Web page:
The play also shows us how money might help to uphold the law and undo corruption.
With Timon’s gold, Alcibiades is able to bring an army to the gates of Athens. Instead of putting the city to the sword, he uses the threat of the sword to enforce the good laws of Athens and to purge the corruption of the Athenian senators, who “with all licentious measure,” make their “wills / The scope of justice.” Alcibiades honours “the stream / Of regular justice … and public laws.”
We can put aside the spectre of righteous armies at the gates of our cities. Violence cannot create a just world. But money could serve to give the law teeth. Money could fund a lawful path toward a just world.
Imagine how we might scale up from Alcibiades’ honouring of “the stream of regular justice.” Money could fund a transnational movement able to transform into law in every nation a document like the Paris climate agreement, a pact which even the signatory governments now can simply nod at and ignore.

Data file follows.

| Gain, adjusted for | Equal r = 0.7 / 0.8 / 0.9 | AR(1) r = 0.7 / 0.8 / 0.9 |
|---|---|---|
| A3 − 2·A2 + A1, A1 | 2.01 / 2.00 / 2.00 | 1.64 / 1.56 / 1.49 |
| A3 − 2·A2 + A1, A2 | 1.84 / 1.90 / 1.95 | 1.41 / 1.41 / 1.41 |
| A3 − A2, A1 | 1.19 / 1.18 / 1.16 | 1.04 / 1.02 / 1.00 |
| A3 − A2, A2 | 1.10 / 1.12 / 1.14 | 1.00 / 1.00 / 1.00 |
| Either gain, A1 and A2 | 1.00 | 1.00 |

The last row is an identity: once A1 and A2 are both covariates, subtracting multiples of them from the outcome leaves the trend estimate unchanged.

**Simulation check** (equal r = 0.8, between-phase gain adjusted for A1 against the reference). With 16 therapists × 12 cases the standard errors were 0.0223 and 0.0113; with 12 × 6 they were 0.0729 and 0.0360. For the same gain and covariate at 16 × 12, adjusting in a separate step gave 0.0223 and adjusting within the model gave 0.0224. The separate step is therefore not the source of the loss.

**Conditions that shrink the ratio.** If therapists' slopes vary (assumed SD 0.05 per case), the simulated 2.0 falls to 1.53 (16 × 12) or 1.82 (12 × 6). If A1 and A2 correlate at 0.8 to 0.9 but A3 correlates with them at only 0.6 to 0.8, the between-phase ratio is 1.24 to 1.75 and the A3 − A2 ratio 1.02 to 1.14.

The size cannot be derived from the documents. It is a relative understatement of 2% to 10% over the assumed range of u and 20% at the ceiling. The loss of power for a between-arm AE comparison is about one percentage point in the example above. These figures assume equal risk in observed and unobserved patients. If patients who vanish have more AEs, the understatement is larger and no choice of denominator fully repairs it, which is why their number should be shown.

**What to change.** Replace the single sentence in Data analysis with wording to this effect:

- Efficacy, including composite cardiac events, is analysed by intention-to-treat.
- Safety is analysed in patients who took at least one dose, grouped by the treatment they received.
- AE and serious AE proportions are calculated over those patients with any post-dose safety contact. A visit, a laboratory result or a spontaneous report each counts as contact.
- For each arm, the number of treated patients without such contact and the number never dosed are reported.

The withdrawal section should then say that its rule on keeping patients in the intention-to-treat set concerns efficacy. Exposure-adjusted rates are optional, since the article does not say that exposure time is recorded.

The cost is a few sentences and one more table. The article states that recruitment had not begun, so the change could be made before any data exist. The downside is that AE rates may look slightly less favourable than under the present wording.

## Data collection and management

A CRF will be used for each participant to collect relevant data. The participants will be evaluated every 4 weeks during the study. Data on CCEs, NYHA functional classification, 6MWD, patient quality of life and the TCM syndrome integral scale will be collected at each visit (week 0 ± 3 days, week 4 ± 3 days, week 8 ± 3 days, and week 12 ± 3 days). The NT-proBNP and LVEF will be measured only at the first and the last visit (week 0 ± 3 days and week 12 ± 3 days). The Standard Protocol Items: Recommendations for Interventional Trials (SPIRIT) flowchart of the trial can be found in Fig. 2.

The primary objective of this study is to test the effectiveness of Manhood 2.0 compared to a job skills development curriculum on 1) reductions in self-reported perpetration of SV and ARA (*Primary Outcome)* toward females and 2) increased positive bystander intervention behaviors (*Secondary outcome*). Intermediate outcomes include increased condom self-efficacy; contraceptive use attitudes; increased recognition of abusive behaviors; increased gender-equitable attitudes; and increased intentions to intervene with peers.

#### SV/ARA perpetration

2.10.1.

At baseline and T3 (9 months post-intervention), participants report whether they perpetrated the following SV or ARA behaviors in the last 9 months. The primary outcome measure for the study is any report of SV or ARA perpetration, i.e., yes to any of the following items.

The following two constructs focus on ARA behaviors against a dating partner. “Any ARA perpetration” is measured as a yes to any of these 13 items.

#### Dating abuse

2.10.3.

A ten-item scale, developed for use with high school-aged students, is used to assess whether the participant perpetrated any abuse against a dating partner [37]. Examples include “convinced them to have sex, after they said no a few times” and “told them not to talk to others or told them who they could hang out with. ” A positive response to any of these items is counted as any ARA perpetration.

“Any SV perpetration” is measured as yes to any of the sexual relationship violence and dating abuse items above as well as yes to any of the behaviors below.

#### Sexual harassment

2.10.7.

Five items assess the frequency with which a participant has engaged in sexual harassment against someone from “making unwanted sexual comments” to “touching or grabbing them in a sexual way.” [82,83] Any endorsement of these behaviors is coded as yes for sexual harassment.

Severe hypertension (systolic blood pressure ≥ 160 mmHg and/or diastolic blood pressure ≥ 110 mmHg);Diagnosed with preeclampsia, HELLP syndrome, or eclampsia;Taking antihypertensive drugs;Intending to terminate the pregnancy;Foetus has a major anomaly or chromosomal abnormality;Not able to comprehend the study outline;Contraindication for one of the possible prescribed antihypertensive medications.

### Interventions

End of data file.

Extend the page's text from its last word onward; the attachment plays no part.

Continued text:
Groups championing a better Earth show us some ways it can be done. To make the Paris agreement into law across all nations would be to turn the world and the “visible god” of money toward what really matters and to give humankind a fighting chance of survival.
As Shakespeare understood, our fate depends on our ability to foster the humility and fellow feeling that will dethrone our god of money and transform it into a thing we use to advance our good and the good of others.